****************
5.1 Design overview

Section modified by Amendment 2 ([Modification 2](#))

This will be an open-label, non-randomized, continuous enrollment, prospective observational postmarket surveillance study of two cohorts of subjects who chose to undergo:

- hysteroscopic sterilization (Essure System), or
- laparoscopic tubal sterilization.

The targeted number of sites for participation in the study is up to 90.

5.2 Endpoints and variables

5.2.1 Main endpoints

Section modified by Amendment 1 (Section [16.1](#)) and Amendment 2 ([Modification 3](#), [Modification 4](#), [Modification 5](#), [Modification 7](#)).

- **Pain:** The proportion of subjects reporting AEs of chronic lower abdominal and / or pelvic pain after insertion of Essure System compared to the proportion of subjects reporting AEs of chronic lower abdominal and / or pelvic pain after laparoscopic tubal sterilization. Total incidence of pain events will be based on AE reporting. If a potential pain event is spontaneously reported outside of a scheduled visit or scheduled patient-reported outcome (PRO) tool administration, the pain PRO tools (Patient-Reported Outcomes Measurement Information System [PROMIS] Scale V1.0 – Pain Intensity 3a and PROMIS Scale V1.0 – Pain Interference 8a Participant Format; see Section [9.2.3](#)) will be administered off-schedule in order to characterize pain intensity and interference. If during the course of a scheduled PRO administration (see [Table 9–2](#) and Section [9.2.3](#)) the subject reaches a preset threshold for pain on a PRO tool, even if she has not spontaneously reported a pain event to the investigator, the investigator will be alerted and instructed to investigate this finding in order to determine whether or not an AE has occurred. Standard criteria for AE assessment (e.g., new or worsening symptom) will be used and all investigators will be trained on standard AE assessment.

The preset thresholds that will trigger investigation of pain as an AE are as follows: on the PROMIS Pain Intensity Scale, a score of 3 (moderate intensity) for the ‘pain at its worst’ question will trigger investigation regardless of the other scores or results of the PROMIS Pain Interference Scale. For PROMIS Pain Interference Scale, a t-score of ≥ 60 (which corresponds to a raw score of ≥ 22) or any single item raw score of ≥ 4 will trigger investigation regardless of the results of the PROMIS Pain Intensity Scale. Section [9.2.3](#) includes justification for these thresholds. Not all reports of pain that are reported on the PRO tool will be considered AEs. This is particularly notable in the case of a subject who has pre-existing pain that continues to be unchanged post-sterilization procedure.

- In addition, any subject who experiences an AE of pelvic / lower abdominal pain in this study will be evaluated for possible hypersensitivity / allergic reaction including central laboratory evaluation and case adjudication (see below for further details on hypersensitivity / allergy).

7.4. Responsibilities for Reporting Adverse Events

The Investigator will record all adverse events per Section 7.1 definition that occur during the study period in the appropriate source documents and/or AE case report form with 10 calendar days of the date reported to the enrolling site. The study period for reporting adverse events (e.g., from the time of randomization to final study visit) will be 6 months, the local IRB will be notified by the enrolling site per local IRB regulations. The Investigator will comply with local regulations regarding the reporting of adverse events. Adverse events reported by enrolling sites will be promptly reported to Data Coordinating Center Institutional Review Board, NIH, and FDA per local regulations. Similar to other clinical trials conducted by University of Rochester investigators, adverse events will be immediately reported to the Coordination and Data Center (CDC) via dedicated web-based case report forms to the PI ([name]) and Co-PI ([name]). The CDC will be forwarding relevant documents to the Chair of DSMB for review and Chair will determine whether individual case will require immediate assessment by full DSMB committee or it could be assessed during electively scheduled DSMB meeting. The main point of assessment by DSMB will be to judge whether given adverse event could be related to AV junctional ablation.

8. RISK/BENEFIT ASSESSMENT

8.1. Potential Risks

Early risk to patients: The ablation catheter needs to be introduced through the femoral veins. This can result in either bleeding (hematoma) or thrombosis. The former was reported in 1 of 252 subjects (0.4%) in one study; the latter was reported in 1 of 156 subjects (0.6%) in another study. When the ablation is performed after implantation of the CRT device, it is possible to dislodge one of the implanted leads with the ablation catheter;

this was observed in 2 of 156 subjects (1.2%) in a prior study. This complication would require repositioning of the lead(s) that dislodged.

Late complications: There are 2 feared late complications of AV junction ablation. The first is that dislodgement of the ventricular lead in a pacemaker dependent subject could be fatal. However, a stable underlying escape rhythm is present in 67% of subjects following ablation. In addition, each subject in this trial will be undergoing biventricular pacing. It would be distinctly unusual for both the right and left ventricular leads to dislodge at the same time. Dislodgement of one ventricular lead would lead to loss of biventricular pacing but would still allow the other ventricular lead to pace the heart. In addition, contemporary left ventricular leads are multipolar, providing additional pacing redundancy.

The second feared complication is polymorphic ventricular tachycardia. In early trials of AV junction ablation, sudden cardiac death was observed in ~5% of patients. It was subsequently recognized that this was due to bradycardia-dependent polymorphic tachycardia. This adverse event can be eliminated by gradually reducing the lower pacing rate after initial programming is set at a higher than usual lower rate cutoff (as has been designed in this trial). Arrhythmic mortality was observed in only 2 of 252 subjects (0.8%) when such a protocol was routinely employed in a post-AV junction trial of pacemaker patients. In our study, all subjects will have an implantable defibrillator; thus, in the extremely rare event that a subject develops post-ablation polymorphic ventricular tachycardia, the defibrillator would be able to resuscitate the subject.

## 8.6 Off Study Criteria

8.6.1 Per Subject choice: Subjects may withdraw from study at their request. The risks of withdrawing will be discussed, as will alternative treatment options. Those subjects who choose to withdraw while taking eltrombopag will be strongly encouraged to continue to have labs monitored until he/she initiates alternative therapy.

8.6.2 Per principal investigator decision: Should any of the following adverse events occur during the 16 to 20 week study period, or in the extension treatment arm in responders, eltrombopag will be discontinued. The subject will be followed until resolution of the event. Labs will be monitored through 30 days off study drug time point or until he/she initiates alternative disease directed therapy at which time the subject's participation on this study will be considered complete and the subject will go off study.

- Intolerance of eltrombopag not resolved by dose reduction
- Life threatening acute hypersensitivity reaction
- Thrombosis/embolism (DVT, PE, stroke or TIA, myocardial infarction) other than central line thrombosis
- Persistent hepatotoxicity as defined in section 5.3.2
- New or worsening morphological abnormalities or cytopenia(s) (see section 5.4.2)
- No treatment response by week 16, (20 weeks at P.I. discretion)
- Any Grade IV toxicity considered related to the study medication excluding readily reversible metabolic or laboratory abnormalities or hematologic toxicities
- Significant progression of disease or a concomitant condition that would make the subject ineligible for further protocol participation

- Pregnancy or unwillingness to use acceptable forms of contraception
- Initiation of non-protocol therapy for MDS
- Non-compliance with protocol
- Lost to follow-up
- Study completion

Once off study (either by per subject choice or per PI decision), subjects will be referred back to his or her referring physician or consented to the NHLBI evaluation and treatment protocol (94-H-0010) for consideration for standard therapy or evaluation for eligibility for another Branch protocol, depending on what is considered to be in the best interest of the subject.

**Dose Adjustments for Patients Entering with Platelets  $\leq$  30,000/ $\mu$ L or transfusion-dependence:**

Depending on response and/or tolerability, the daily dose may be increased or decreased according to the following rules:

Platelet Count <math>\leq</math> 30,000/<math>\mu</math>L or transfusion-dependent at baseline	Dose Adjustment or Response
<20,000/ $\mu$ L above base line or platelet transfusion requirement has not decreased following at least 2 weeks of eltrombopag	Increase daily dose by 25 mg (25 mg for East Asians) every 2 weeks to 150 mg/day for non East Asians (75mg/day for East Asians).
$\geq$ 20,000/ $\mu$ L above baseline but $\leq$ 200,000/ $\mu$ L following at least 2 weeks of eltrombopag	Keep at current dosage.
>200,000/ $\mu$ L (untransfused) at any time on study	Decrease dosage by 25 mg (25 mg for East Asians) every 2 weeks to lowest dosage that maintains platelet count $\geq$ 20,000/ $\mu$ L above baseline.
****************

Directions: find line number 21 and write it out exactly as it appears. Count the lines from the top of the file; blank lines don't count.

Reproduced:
## 8.6 Off Study Criteria